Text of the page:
What home buyers and sellers need to know: How the Fed influences mortgage rates

The Fed does not set mortgage rates.

When you hear about the Fed ‘raising rates,’ that means they’ve raised their target range for the federal funds rate.

In July, the Fed lifted its target by .75 per cent to 2.25-2.5 per cent. It was the fourth in a series of hikes that began in March.

Changes to the fed funds rate impact borrowing costs across the economy, particularly in the housing market.

When the Fed raises its target rate, mortgage rates typically follow.

Mortgage lenders determine borrowing costs based on expectations for inflation and interest rates.

Both of those are up right now, so we've seen mortgage rates rise too.

The average 30-year fixed rate mortgage was 3.3 per cent in the first full week of 2022, per the Mortgage Bankers Association. By May, it was up to 5.36 per cent.

Expect it to keep going up as the Fed keeps hiking.

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So, rationally, you'd want to sell before that happens. 

Nationally, home prices keep hitting record-high after record-high.

To put it into perspective, if the average American bought a 'typical' home in June, it would have cost around $304,000, which is $60,000 more than if you bought the home a year ago. 

A monthly mortgage payment on that home, assuming a 30-year fixed rate, would be around $1,313, is up $600 from last June, according to Zillow data. 

But what goes up must come down. 

As the Fed keeps hiking rates, home prices are going to fall. It's just a matter when and by how much. That's what's up for debate. 

Ben Emons, Managing Director of Global Macro Strategy at Medley Global Advisors, doesn't think you'll see a meaningful drop in prices until at least next year.

‘If sellers become desperate, it’ll become a buyers market, but we’re not there yet... The market's still hot,' says Emons.

UNDERSTAND THAT DEMAND IS STARTING TO DWINDLE 

For Americans looking to sell their homes, Cumberland Advisors CIO and founder David Kotok, said, 'You’re about three or four months too late... The days of bidding wars are done.’  

Essentially Kotok warns that, if you sell now, you're probably not going to get as many offers as you would have earlier this year or last year.

That's because the Fed has already hiked rates four times since March and has more plans to raise them again in the near future.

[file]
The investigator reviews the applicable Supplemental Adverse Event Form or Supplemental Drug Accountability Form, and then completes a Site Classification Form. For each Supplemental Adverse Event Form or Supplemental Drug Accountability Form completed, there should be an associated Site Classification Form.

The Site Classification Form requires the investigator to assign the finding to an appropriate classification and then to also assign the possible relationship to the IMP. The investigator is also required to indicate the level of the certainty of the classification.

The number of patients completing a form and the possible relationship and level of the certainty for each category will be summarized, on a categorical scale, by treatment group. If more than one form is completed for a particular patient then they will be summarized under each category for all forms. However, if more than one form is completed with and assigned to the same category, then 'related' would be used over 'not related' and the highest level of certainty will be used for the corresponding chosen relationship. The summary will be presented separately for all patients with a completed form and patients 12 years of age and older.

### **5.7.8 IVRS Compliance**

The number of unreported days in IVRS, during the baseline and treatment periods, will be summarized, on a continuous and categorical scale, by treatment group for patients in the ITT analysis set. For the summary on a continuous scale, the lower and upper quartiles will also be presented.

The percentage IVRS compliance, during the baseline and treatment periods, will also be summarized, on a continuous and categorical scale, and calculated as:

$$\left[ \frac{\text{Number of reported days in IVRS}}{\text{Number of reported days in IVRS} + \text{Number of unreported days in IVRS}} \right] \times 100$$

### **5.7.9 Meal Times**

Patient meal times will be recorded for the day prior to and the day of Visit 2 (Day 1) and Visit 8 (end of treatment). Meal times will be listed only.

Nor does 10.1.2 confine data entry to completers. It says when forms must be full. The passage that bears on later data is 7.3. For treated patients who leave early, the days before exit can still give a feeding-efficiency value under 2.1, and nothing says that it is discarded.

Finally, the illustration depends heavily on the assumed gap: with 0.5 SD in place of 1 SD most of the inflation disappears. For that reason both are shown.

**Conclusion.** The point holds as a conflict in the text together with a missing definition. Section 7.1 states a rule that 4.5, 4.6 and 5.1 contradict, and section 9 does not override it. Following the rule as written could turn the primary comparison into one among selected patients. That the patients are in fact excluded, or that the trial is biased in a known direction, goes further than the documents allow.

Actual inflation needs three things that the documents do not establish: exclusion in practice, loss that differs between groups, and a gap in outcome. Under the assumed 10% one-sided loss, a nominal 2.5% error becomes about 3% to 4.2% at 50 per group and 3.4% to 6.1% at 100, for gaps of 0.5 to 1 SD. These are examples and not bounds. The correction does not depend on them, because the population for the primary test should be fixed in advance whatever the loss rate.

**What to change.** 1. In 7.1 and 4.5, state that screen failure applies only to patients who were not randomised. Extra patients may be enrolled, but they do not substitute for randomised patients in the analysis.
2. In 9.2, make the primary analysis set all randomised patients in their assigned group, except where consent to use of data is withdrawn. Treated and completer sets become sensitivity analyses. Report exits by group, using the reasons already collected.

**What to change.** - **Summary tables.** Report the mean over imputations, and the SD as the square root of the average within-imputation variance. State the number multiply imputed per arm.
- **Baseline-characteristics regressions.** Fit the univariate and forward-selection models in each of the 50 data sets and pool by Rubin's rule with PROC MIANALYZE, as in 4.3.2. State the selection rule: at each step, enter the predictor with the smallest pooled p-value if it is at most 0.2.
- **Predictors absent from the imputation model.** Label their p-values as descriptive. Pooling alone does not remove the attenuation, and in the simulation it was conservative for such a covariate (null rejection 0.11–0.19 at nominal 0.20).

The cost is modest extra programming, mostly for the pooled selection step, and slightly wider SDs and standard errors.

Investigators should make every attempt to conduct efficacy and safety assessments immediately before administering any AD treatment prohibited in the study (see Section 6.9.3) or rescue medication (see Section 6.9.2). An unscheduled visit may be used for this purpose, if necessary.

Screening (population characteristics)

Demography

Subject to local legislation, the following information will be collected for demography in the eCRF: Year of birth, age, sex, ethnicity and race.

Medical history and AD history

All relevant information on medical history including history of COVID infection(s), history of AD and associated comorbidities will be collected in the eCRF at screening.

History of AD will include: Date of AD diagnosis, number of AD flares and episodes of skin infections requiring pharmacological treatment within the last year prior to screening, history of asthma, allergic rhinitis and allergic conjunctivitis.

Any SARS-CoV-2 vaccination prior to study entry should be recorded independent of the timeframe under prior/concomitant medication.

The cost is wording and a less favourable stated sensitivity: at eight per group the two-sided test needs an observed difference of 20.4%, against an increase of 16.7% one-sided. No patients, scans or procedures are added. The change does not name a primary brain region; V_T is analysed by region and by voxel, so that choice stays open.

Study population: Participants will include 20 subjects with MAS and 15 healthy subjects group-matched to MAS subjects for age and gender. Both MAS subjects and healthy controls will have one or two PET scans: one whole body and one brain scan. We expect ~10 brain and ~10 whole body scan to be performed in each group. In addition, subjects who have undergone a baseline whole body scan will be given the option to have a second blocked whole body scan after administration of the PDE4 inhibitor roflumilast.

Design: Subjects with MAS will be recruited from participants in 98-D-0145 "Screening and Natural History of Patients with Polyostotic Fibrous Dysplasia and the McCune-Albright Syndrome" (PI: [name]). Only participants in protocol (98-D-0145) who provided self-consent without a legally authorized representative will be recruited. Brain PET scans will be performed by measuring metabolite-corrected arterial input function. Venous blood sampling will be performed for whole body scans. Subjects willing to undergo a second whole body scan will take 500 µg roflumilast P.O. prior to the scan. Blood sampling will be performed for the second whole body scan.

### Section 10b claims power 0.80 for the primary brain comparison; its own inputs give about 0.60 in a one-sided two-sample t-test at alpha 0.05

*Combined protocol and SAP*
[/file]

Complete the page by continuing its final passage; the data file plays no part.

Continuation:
When interest rates go up, or when people expect them to go up, some would-be home buyers reconsider their decision to purchase a home.

Add to that record high home prices; 40-year-high inflation; recession fears; and bidding-war fatigue to the mix, and even more would-be buyers are expected to very quickly dip out of the market.

So the longer you wait to sell, the fewer offers you are likely to get, because it is clear that demand is quickly dissipating.

Societe Generale's head of US rates strategy, Subadra Rajappa, told DailyMail.com, 'Recent data shows the housing market is starting to feel the impact of higher interest... 

'Higher mortgage rates are likely to deter would be buyers especially as home prices remain relatively high.'

30-year fixed-rate mortgage averaged about five per cent as of August 4, marking its second week in decline despite rate hikes from the Fed

30-year fixed-rate mortgage averaged about five per cent as of August 4, marking its second week in decline despite rate hikes from the Fed

Monthly payments on a 30-year fixed rate mortgage are more than 60 per cent higher than they were this time last year

Monthly payments on a 30-year fixed rate mortgage are more than 60 per cent higher than they were this time last year

Housing affordability challenges will, 'further the divide between existing homeowners and those who want to become homeowners,' says Zillow economist Nicole Bachaud

Housing affordability challenges will, 'further the divide between existing homeowners and those who want to become homeowners,' says Zillow economist Nicole Bachaud

DESPITE DROPPING DEMAND, YOUR HOME IS STILL A GOLD MINE  

‘If you’re a seller, I mean quite frankly, you should be ecstatic,’ says Troy Gayeski. ‘Even if you sell your house is 20 per